Use your time effectively and continue to learn and improve the skills that you bring to your role.
The Associations’ aim is that volunteers in line management positions should adopt an approach to management that combines the traditional roles of leadership and management, on the basis that managers should also be good leaders and provide direction and motivation to those they lead.
Agreeing the role
It’s important that you make sure that all GSLs have an agreed role description. That way, in the future, you can both review how the role is going. Using this guide you will also be able to prepare a mutual agreement but be prepared to make mutually agreed changes during your meeting. After reviewing the responsibilities here, you might think it’s a good idea to delegate tasks to other members of the Scout Group team – it may be appropriate to appoint an Assistant Group Scout Leader.
6 Steps to Success!
When recruiting someone to take on the role of GSL it is important that you think very carefully about the needs of the Group in order that you ask the right person. Using the six steps detailed below will help you ensure that you recruit the right person to take on the challenge.
Step 1 - Define the job that needs to be done
Provide an example GSL role description (see below) . This should be agreed with the individual on appointment, to form a mutual agreement. It is important to be realistic. You may want to ask someone to take it on for one year initially. You should ensure you provide answer to the following questions:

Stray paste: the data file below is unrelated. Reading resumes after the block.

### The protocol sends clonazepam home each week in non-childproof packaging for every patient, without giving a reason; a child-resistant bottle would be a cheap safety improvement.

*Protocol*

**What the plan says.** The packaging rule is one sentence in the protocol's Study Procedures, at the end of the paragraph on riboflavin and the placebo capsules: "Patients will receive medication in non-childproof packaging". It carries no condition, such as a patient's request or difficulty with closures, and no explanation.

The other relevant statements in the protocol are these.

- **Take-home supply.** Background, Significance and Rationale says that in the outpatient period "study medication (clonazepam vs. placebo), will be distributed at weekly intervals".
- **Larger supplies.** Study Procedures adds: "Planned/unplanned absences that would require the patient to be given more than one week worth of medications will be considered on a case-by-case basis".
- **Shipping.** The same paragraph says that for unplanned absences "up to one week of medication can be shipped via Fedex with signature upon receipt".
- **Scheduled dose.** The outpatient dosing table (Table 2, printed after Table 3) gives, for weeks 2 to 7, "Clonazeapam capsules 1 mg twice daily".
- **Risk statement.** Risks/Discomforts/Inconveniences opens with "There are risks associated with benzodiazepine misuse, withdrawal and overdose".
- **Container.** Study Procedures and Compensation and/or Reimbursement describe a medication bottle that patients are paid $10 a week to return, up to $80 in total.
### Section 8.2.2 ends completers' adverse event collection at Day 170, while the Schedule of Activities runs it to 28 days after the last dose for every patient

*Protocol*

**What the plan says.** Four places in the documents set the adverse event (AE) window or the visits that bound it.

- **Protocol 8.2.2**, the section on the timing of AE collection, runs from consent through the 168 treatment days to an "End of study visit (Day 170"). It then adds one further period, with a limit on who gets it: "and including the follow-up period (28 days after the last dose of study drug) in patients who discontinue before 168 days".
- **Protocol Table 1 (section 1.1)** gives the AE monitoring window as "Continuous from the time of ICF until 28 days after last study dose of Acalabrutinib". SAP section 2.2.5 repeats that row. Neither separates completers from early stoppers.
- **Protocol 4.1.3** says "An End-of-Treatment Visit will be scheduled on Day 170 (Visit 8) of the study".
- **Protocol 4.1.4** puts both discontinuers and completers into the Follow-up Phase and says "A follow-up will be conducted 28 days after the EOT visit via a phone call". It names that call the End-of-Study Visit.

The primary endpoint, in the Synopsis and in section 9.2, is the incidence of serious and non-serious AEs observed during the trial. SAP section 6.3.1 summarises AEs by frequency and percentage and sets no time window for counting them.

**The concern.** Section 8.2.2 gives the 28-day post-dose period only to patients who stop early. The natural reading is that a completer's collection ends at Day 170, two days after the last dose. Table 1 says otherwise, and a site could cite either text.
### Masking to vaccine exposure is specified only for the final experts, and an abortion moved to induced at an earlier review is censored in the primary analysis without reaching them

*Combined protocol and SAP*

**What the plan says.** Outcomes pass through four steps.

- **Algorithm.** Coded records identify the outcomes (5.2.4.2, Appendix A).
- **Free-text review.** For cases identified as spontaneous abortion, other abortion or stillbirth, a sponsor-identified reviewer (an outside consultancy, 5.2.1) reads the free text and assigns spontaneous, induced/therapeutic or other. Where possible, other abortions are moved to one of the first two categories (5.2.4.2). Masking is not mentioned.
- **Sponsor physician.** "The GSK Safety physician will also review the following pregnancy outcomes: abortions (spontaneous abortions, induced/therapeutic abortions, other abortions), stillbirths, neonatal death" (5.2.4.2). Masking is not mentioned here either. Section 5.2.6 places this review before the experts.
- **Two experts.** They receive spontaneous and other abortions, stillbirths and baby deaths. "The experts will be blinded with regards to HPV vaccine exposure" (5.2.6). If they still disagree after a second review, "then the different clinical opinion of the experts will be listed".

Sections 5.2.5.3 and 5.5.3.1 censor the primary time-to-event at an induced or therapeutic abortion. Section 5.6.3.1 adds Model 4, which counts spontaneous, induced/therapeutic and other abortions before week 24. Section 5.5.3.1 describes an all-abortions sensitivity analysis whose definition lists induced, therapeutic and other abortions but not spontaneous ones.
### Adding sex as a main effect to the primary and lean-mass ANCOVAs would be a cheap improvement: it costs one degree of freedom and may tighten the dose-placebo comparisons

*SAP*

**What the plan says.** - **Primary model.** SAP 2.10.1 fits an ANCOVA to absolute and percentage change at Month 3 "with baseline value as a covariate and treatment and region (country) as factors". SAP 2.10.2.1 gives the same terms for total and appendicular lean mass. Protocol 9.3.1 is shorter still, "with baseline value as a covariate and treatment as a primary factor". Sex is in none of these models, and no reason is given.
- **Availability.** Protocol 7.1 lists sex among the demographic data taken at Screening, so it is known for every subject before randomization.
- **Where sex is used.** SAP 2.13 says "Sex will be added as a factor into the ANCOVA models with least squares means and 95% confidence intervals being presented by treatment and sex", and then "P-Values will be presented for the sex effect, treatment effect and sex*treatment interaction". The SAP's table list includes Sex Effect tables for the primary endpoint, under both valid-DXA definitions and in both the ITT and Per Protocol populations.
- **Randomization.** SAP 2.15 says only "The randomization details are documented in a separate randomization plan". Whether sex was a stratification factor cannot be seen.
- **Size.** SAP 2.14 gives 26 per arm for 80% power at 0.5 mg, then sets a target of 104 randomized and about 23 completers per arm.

- What job do you want me to do?
- What does that involve?
- Where and when?
- Who will I be working with?
- Primarily with:
- But also with:
- Who will I be responsible to?
- Who will I be responsible for?
- What help do I get?
- What equipment and facilities are available?
- How long do you want me to do the job?
Step 2 - Identify the skills and qualities needed
Step 3 - Generate a list of who can do the job.
The next step is to identify places where you may find people who can carry out the role that you have identified. A starting list of the places and groups you may think about is listed below:
Current Leaders in the Group
Leaders in other Groups
Friends Family Parents
Local Companies - especially junior managers
Chamber of Commerce
Professional Clubs and Organisations
Business in the Community
Universities and Colleges - Graduate Associations and MBA graduates
Chair of Residents/Tenants Association
Local Police Officer
Once you have done this for your area you can start to identify individuals from some of these places who you could approach to discuss the role it’s a good idea to do this with other members of your District Team to ensure that you cover all possible people.
Hold a name generation evening
Alternatively you could identify individuals from some of these places who may be able to help you with a name generation evening. A name generation evening is best run in a social manner. It should involve bringing together a few people from the groups that you have listed. These people are not those you think can do the job(s) but rather those who may know someone with appropriate skills, knowledge and expertise. You must make sure this is clear when you invite them.